Last October, I called GoPro's (NASDAQ:GPRO) $300 million buyback plan a "hasty attempt to appease angry investors," and noted that the cash should have been spent on acquisitions, research and development, or marketing instead.
But last quarter, GoPro spent $35.6 million to buy back 1.5 million shares of its stock at an average price of $23.05. The stock is worth just over $10 as of this writing, meaning that GoPro lost about $20 million investing in itself. That move should upset investors, since it reveals how short-sighted and overconfident the company's management is.
How badly timed was GoPro's buyback?
At the beginning of the fourth quarter on Sept. 31, GoPro's stock was worth about $30. On Oct. 28, GoPro reported weaker-than-expected third quarter earnings, which it attributed to weak demand for the Hero 4 Session. A $100 price cut to the Session in late September caused the company to take a $19 million writedown, and GoPro forecast a double-digit decline in sales for the holiday quarter. To appease investors, GoPro approved a $300 million buyback.
That announcement caused GoPro's stock to plunge to around $25, where it remained until mid-November. However, a second reduction of the Session's price and negative reports regarding GoPro's holiday sales caused the stock to slip below $20 by Christmas.
On Jan. 13, GoPro warned that its fourth quarter sales would fall more than 30% annually, and the stock plunged to around $10. GoPro's actual fourth quarter and full year report on Feb. 4, which featured a surprise net loss and dismal guidance for the first quarter, caused the stock to dip below $10.
So why buy back shares at all?
If GoPro knew that its fourth quarter sales would be rough, why did it start buying back stock before it received solid sales data? The only logical explanation is that GoPro believed that the first price reduction to $299 on the Session would spur holiday sales and make a buyback in the low $20s seem smart. When it became clear that wasn't going to happen, GoPro hastily cut the price to $199 in early December. In retrospect, it would have made more sense to start buying back stock after its initial fourth quarter warning.
GoPro bulls might view the buyback as a vote of confidence in the company, but it was likely introduced to offset dilution from stock-based compensation instead. In 2015, GoPro's stock-based compensation rose 13% annually to $80.7 million, while its total number of outstanding shares rose 19% to 146.5 million.
Spending $35.6 million to repurchase shares and laying off 7% of its workforce will reduce the impact of stock-based compensation and prop up its GAAP earnings. Unfortunately, the buyback still didn't prevent GoPro from posting a net loss of $0.08 per share last quarter.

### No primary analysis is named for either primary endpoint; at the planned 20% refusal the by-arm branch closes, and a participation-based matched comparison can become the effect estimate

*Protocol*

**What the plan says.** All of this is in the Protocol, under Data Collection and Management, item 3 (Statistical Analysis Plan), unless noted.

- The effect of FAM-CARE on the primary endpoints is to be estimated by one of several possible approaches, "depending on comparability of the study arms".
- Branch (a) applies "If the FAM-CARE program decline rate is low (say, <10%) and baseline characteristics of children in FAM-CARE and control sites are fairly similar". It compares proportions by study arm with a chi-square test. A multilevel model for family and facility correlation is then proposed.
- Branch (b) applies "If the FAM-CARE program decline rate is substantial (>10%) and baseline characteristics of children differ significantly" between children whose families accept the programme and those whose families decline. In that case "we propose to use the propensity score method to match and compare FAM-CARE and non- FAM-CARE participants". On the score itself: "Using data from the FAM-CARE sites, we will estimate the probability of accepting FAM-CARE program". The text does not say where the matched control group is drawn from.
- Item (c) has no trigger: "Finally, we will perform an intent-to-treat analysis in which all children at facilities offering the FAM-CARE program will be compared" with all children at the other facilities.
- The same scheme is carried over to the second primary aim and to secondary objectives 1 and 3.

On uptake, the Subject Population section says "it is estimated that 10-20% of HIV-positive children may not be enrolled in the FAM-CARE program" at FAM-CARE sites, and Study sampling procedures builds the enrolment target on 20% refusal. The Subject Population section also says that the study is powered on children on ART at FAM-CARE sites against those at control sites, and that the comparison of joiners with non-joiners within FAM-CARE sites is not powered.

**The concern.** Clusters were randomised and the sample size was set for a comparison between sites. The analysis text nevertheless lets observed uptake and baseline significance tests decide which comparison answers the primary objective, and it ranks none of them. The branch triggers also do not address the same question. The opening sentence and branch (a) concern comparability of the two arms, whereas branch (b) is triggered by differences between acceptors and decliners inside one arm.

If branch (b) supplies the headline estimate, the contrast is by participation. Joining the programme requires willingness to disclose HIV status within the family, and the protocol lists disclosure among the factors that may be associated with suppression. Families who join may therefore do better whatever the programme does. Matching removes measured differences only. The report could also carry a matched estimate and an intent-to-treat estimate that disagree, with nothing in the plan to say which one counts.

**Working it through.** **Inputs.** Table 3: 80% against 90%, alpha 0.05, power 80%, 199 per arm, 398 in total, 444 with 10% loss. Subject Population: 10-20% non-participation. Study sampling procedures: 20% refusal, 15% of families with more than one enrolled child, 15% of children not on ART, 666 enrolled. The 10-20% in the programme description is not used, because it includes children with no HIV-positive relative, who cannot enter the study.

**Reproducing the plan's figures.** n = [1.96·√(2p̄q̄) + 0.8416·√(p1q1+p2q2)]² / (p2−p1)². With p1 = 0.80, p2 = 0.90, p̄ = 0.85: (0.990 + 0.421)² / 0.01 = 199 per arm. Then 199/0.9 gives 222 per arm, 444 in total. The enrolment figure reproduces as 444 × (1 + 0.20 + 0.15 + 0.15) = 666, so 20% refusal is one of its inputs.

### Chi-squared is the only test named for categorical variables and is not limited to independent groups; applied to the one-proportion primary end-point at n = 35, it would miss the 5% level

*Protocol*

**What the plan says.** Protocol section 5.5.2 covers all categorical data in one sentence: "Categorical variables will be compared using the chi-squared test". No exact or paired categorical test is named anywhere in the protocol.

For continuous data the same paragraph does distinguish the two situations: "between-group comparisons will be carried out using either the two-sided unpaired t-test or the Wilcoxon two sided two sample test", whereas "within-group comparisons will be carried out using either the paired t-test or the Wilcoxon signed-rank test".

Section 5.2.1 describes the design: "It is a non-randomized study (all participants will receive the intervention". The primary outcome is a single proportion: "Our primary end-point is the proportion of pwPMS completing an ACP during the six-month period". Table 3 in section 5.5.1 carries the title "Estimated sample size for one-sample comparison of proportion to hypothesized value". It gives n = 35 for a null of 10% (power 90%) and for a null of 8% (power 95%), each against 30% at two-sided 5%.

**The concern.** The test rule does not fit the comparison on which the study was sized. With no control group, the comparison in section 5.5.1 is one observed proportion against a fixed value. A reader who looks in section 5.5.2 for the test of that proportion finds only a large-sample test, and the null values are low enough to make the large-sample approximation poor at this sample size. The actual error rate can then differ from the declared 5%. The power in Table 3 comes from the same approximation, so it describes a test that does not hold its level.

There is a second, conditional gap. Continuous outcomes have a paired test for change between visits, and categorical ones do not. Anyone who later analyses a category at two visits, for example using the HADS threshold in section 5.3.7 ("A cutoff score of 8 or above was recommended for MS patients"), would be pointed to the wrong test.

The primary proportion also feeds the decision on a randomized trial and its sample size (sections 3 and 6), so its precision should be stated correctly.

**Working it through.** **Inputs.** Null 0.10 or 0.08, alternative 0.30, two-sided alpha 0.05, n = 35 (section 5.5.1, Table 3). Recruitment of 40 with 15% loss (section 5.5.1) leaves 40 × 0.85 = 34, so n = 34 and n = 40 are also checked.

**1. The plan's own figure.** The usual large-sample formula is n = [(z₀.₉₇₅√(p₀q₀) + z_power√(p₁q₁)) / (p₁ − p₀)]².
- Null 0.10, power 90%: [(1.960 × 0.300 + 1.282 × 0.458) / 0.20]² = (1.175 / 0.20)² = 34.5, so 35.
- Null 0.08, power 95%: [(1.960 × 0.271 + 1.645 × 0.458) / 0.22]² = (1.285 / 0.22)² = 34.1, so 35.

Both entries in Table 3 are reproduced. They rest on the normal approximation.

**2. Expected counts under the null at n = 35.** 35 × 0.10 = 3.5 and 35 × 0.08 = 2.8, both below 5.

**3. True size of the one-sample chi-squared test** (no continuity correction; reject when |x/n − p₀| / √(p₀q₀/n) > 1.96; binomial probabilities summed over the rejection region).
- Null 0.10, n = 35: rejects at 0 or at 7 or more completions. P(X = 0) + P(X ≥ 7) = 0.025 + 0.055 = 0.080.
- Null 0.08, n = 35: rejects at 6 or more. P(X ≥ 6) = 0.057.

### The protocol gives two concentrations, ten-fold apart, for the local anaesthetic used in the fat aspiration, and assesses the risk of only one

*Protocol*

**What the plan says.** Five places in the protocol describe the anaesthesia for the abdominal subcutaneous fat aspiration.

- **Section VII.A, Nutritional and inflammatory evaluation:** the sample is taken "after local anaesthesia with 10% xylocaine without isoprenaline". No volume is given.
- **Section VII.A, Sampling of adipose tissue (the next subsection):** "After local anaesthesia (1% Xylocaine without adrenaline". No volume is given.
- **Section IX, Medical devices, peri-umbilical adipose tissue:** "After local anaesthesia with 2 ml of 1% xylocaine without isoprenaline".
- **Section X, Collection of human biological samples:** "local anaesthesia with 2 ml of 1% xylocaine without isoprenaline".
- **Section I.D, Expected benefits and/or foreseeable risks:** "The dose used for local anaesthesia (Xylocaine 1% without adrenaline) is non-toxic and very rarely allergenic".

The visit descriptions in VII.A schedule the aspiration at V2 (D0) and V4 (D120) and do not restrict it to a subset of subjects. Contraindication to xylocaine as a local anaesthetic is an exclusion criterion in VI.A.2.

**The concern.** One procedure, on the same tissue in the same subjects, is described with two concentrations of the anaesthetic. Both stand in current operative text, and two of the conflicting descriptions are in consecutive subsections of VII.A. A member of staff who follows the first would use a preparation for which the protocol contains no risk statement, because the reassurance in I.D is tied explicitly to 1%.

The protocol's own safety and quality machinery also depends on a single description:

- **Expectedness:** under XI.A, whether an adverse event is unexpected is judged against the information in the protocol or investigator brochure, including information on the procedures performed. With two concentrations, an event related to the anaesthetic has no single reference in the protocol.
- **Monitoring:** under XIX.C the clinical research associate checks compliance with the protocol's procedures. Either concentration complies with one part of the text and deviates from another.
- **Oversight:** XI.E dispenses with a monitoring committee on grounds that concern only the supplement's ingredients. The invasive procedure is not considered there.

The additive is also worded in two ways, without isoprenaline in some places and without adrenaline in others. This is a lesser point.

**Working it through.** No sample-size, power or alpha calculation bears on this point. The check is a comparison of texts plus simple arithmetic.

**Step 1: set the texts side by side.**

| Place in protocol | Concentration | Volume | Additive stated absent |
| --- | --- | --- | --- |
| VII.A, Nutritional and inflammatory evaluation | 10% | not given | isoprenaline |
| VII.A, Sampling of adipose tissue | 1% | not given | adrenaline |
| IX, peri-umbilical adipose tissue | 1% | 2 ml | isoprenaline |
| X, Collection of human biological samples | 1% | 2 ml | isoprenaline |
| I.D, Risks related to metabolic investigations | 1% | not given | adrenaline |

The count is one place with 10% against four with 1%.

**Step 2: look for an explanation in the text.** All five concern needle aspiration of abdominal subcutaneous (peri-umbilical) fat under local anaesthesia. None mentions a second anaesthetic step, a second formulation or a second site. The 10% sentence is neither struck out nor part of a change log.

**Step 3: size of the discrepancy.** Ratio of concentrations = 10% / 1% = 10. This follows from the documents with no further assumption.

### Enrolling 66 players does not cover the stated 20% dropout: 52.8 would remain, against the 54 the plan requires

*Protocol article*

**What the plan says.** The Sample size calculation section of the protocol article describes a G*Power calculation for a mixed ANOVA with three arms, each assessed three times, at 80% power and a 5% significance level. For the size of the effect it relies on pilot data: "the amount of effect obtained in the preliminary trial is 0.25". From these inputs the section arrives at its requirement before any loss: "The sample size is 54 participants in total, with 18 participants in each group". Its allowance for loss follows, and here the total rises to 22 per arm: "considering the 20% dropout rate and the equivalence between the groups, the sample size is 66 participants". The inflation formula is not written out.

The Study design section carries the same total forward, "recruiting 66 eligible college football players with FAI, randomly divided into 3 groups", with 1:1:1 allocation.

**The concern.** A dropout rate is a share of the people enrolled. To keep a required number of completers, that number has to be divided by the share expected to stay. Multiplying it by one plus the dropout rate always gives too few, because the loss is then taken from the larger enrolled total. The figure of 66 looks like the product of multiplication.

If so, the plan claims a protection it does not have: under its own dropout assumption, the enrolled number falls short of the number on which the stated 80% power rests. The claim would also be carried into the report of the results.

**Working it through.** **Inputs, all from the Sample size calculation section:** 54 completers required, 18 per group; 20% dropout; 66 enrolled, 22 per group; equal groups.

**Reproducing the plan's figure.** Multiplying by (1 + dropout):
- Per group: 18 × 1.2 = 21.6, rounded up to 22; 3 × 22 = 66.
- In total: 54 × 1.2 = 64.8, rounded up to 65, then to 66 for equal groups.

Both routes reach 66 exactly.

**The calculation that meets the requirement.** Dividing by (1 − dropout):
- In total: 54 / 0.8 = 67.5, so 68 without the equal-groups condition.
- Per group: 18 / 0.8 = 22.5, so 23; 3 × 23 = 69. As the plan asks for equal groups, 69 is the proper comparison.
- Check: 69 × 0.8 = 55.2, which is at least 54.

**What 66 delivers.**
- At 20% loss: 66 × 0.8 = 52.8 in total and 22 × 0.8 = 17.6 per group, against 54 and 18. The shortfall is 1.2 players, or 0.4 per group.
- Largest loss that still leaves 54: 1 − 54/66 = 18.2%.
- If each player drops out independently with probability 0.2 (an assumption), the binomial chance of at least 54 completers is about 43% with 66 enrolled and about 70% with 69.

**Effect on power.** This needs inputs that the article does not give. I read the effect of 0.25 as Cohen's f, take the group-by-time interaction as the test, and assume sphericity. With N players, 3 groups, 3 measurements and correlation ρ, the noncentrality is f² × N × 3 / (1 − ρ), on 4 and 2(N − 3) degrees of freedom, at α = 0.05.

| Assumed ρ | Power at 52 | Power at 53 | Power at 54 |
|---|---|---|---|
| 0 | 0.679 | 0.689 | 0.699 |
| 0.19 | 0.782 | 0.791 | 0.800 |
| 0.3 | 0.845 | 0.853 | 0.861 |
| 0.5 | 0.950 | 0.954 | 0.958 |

The silver lining
GoPro CFO Jack Lazar didn't say much about the buyback plan last quarter, except that the company still had $264.4 million left in its repurchase authorization. The silver lining here is that the stock's plunge might force GoPro to think more carefully before buying back more shares.
Brian McGee, who will replace CFO Jack Lazar in March, might allocate more cash toward R&D or marketing. If McGee puts the buybacks on hold, GoPro could also consider making some big acquisitions to diversify its business. As I mentioned in a previous article, Taser's (NASDAQ:AAXN) Axon body cameras would be a natural extension for GoPro's action camera and drone business. Taser has recently been weighed down by a patent lawsuit regarding its Axon cameras, which caused its market cap to plunge to just over $800 million. But that big decline might make it a more affordable takeover target.
GoPro finished last quarter with $280 million in cash and equivalents, $194 million in marketable securities, and no debt -- which means that it could buy Taser with a combination of cash, stock, and new debt. If that purchase is too big, GoPro could buy out rival start-ups like AirDog, other action camera makers, or smaller drone manufacturers. All those moves would be more logical than buying back more shares.
Dear GoPro, stop wasting money
GoPro's two price cuts on the Session cost $40 million. Added to the $20 million it lost on the buyback, GoPro wasted $60 million in two quarters -- a significant amount when the company only expects to generate $160 million to $180 million in first quarter sales.
Looking ahead, GoPro needs to be smart about its share repurchases. If GoPro blindly uses buybacks to tighten up its valuations, inflate earnings, or offset dilution, it will simply confirm that the management retains a short-sighted view of the company's future. But if it uses them strategically before major product launches like the Karma, it would show investors that the company remains confident in its long-term future.